RECENT REPORTS May - July 2001

Two breeding plumage Javan Pond Herons were noted at Hat Sai Ri, Mu Ko Chumphon National Park (Chumphon) on 8 May (CN). A pair of Cotton Pygmy-Geese were on the Bang Khunthien campus of King Mongkut's University of Technology, Thonburi on 27 June, with Osprey at the same site on 14 June (GG,PDR). An Osprey was also reported from Thung Kha (Chuphon) on 12 May (CN) with two more, said to be displaying, at the Sirindhorn Dam (Ubon Ratchathani) on 7 July (WK). Two Jerdon's Bazas were seen at Km 15, Kaeng Krachan (Phetchaburi) on 23 June (BK,KS,AW) with another soaring over Mawsingto, Khao Yai on 14 July (GG,PDR). There were immature Brahminy Kites at Nong Kut Kalerm, Muang District (Yasothon) on 16 June (WK) while 2 Rufous-winged Buzzards were seen in each of Si Muang Mai and Khong Chiam Districts of Ubon Rathchathani Province during June. A number of nestlings were in the possession of villagers (WK).

Seven Siamese Firebacks (6 males and one female) were reported from Sakaerat (Nakhon Ratchasima: no date supplied; K).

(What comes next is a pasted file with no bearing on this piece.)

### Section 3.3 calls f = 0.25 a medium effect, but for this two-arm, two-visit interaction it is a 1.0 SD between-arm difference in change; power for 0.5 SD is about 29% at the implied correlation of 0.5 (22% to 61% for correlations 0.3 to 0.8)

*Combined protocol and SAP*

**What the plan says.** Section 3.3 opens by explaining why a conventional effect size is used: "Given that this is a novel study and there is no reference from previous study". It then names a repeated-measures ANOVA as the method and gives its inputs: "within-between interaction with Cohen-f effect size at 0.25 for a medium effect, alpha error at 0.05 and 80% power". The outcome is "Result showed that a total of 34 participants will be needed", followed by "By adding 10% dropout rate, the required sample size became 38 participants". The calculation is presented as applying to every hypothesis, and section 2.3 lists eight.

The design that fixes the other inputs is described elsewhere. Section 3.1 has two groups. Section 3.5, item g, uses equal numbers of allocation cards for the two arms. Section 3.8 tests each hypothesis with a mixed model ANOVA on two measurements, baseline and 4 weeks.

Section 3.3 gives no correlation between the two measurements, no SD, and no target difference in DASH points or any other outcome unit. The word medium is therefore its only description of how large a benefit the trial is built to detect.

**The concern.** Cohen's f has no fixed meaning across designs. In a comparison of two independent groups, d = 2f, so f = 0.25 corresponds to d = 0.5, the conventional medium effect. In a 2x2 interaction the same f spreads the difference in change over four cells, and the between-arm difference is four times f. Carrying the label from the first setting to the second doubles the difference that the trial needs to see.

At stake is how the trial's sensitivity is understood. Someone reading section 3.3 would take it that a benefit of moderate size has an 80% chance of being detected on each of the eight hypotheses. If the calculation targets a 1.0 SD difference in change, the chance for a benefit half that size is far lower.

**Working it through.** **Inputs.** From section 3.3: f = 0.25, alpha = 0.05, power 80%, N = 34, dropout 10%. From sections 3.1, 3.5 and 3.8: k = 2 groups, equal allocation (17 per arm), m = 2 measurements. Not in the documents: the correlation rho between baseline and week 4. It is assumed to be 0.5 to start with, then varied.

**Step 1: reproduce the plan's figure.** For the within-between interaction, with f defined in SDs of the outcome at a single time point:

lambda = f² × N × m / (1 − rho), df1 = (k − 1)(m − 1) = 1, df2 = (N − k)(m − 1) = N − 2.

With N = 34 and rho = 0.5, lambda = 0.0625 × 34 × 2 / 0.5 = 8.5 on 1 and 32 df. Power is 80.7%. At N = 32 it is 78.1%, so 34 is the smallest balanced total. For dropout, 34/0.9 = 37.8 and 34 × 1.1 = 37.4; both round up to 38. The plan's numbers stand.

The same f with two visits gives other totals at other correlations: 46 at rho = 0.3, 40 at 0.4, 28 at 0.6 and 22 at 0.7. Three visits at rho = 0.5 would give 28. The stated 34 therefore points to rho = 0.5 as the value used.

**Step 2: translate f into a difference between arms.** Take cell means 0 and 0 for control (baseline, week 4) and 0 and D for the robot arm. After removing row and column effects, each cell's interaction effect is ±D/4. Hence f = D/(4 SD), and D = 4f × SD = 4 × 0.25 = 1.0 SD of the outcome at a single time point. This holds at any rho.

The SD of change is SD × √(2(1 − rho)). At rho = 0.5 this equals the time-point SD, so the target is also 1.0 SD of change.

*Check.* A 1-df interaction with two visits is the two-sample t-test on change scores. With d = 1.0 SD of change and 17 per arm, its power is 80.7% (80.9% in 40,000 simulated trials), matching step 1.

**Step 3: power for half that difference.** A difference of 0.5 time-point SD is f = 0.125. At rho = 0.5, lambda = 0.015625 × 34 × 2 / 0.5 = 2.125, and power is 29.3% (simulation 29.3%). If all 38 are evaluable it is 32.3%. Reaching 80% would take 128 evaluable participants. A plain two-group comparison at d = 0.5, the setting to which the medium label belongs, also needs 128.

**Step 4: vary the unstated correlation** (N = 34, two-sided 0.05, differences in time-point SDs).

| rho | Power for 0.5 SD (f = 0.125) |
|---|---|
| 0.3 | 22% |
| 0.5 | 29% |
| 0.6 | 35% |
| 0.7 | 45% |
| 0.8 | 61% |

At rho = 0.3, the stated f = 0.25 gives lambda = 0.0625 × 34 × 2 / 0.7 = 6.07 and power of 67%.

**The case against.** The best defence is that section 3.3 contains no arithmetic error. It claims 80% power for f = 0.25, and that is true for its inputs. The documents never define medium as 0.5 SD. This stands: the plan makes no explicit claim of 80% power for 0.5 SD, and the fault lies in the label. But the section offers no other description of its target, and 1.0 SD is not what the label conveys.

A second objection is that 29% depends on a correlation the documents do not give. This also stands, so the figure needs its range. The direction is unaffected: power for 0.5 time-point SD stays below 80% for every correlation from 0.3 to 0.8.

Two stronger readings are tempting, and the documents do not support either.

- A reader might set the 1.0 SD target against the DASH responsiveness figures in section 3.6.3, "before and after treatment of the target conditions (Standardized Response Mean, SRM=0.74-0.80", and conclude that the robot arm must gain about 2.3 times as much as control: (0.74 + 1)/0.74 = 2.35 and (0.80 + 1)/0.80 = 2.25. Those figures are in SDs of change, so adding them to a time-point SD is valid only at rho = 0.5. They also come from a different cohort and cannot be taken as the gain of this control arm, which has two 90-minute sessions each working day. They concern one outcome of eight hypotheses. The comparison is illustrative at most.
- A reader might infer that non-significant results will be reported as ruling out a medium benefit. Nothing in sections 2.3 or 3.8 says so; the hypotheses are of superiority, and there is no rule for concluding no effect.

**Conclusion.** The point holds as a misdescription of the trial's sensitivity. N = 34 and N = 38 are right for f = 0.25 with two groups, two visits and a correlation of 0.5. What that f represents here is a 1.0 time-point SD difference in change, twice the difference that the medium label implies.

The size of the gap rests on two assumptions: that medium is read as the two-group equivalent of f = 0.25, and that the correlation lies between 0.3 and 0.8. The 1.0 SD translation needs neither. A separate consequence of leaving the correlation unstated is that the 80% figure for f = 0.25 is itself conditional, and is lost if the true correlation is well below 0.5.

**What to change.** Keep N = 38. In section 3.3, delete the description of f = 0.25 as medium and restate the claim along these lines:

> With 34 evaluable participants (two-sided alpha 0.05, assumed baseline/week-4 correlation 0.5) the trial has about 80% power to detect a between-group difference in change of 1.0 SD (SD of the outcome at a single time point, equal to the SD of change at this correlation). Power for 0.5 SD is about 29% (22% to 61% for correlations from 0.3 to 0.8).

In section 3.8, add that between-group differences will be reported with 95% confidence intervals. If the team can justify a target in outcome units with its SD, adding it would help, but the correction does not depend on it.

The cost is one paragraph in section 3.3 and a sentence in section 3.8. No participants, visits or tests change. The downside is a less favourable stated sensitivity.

Two pairs of Malaysian Plovers were reported from Patiu District (Chumphon) on 2 June (KR). The first Wood Sandpiper of the autumn migration period was seen at Laem Phak Bia (Phetchaburi) on 7 July, with 3 present on the following day (PDR). 18 Bridled Terns were said to be nesting offshore on Hin Ngaam Islets, Patiu District on 1 June (KR).

Grey-headed Parakeet was reported from Si Muang Mai on 6 July (WK). A Grey Nightjar photographed Kaem Ling Nong Yai (Chumphon) on 10 May (AN,CN) was a very late date There was a Rufous-backed Kingfisher at Km 16 Kaeng Krachan on 23 June (BK,KS,AW) with a female Rufous-collared Kingfisher in the same general area on 17 June (NT). A male Malaysian Honeyguide was seen in the Bala Sector of Hala-Bala (Narathiwat) on 31 May (ST).

A House Crow was present with approximately 60 Large-billed Crows in Krabi on 5 June (DB). An Oriental Reed Warbler at Laem Phak Bia on 7–8 July (PDR) was thought to be an aberrant individual, which had possibly oversummered somewhere in the region, since it had not yet undergone any moult. In spite of this, the bird was in good condition and was heavily laden with fat, as if preparing for a long migration

The first Grey Wagtail of the season, in Khao Yai on 12 July (GG,PDR), was not a particularly early date.